Emotional Levers: Guilt


A man calls his mother in Florida.  “Mom, how are you?”

“Not too good,” says the mother. “I’ve been very weak.”

The son says, “Why are you so weak?”

She says, “Because I haven’t eaten in 38 days.”

The man says, “That’s terrible. Why haven’t you eaten in 38 days?”

The mother answers, “Because I didn’t want my mouth to be filled with food if you should call.”

Emotional manipulators use guilt-aversion as a lever to control the behavior of others. In the joke above, the mother has many options for dealing with her lonely empty-nest feelings. She could reach out to other empty-nesters, or make herself useful to friends and neighbors. When she wants to talk to her son, she can call him. She can give him incentive to call her by being pleased and happy when he calls: “It’s great to hear your voice! How are you? What’s going on?”—courting his attention as she would with any valued friend. She might even open up and confide to him that she’s having a hard time moving on to the next stage of her life.

The mother doesn’t take steps to solve her problems because, subconsciously, she believes she needs those problems as levers of control. Guilt mongers tend to view themselves as uninteresting and unloveable. Their only claim to fame is that they’ve suffered more than others and so deserve extra consideration. Therefore, they need to preserve a veneer of misery to use whenever they want to wring something out of someone. They are “victims with intent.” [Read more…]

Assertive or Aggressive?

The words “Assertive”  and “Aggressive” are sometimes used interchangeably, but we shouldn’t ignore the profound differences between them. As far back as the 1920’s (according to my dilapidated Webster’s Collegiate Dictionary) the verb “assert,” meant  ”to affirm, state positively,” or “to maintain; vindicate a claim or title to.”

By contrast, the verb “aggress” meant, “To commit the first act of hostility or offense; begin a quarrel or controversy.”

In recent decades, the field of psychology has adopted “Assertiveness” as the label for a confident style of communication that neither dominates others nor surrenders to aggression. [Read more…]

The Donkey Launcher

donkey_launcherI’m a people-pleaser. I hate to disappoint anyone. When folks have conflicting expectations, I’ll twist myself into a pretzel to avoid taking sides. Sometimes I try to prevent conflicts by guessing, in advance, what people are going to want. This doesn’t work very well. It can even lead me to abandon a perfectly good plan because of imagined criticism that hasn’t happened yet.

When I was telling my husband about my latest fiasco, he began imitating the sounds of rocket-propelled warfare: a high-pitched whine followed by an explosive splash.

“What’s that?” I asked.

“A donkey launcher,” he replied.

“I beg your pardon?” [Read more…]


persuasion“Time to go in!” called the preschool teacher. The youngsters left the playground and straggled toward the building. All except little Bobby. He sauntered in the opposite direction, glancing over his shoulder to see if the teacher was watching.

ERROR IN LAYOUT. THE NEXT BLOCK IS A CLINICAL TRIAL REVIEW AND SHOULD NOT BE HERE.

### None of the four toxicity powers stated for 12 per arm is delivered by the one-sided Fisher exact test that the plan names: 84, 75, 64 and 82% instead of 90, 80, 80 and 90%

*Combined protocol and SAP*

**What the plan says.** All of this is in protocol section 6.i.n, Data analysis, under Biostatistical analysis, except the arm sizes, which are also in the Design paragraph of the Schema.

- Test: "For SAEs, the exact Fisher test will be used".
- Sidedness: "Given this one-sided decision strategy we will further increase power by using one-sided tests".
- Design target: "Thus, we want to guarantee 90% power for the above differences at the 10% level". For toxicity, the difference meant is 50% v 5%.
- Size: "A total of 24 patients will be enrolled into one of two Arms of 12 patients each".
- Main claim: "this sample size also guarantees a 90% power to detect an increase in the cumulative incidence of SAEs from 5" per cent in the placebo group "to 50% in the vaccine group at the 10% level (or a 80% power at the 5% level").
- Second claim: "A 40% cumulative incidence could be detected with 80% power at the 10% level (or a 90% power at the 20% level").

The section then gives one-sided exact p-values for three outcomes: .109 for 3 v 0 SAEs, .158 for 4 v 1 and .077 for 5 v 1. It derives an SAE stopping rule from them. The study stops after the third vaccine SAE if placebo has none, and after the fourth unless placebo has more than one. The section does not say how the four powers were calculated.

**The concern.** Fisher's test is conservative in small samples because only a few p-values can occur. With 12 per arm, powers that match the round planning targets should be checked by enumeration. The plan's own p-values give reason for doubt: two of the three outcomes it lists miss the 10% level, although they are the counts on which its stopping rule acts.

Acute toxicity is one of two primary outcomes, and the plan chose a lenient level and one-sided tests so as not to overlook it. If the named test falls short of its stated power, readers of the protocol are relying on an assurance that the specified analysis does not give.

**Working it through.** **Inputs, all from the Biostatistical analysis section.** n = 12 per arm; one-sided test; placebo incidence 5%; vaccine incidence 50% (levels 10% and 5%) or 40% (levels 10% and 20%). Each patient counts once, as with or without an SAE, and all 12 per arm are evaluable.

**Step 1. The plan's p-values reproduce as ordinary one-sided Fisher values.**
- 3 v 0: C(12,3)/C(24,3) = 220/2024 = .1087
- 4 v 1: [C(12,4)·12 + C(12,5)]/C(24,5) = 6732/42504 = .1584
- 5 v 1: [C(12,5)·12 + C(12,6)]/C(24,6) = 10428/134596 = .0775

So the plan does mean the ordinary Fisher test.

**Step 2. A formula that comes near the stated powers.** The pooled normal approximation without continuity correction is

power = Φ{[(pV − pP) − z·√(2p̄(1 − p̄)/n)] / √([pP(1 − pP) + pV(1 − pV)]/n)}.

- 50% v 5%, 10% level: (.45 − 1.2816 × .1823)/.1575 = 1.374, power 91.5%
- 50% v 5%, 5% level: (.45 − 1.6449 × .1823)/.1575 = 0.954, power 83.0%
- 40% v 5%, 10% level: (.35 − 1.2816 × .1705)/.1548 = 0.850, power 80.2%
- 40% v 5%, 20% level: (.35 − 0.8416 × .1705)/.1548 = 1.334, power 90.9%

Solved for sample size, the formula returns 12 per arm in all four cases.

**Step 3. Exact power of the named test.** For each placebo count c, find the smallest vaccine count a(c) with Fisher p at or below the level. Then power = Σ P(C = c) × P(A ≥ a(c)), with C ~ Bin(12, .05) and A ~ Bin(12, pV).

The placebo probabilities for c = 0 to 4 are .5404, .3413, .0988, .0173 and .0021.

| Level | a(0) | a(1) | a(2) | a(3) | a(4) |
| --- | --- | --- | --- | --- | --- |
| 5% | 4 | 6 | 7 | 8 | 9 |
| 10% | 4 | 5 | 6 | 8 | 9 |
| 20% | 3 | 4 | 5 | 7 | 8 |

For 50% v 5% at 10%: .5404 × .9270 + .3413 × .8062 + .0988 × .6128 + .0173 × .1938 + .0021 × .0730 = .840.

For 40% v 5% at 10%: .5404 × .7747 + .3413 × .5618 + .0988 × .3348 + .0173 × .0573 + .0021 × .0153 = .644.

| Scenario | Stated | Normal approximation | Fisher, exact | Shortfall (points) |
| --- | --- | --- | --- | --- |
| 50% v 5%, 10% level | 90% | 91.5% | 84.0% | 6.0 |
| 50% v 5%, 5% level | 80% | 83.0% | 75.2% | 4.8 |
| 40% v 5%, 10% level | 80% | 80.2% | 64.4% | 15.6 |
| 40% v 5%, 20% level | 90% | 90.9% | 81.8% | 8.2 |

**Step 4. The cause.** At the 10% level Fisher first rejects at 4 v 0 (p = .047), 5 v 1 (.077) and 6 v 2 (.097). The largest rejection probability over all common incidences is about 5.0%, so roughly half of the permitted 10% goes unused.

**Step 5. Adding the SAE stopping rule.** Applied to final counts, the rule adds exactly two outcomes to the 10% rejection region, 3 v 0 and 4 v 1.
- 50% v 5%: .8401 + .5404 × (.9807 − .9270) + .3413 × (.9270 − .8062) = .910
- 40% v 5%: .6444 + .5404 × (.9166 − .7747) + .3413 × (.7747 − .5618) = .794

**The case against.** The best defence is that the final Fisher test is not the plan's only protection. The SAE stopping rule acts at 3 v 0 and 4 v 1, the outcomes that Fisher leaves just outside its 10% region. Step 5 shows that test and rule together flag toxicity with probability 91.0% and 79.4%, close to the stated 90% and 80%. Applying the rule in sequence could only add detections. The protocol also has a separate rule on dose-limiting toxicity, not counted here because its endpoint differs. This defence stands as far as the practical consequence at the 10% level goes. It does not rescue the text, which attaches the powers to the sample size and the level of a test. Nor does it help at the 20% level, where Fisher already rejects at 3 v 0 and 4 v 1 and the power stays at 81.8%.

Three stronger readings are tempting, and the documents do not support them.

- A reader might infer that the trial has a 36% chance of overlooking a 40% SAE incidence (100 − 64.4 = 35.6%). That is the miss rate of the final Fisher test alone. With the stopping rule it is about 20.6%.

I saw this as my chance to be useful. As a new preschool aide, I was eager to prove my worth. I walked towards Bobby, planning to take him by the hand. He giggled and ran away. I broke into a run, but he took off with surprising speed. [Read more…]

Bearing the Wrong Cross

Consider four imaginary scenarios involving patience:

  • Anne gently answers the same questions over and over while caring for her mother, who suffers from Alzheimer’s.
  • Brian is chronically late to work because his carpool buddy, Zack, is never ready when Brian arrives to pick him up. Zack doesn’t know the meaning of the word “hurry.” He’ll spend ten minutes finishing his breakfast while Brian nervously glances at his watch. Brain wants to tell Zack that his tardiness is a problem, but the guy is a non-stop talker, which makes it hard to find an opening to bring up the subject. [Read more…]

Who is Your Gatekeeper?

When my daughter was in training to manage a fast food restaurant, she was surprised to learn that a sudden rush of customers doesn’t necessarily mean it’s time to open more cash registers. Why? Because taking orders faster does no good, if the kitchen can’t keep up. Nothing frustrates customers more than to be stuck waiting around after they’ve already paid for their food. If there’s going to be a bottleneck, it should happen while they’re still free to leave, before they’ve put down their money.


This is a good analogy for the yes-or-no choices we face every day in our personal lives. Wanting to be generous with our time and energy, our impulse is to say “yes” every time we’re asked to step up and take on a worthwhile responsibility. We think it’s virtuous to overextend ourselves. “Giving our all” means taking on more than we think we can handle and then relying on God to come through with the power to get the job done. Right?

Wrong! God expects us to be good stewards of the time and talents he has given us. Good stewards deploy their resources carefully. Good stewards count the cost and make the hard choices—saying “no” to some things so they can say “yes” to others. [Read more…]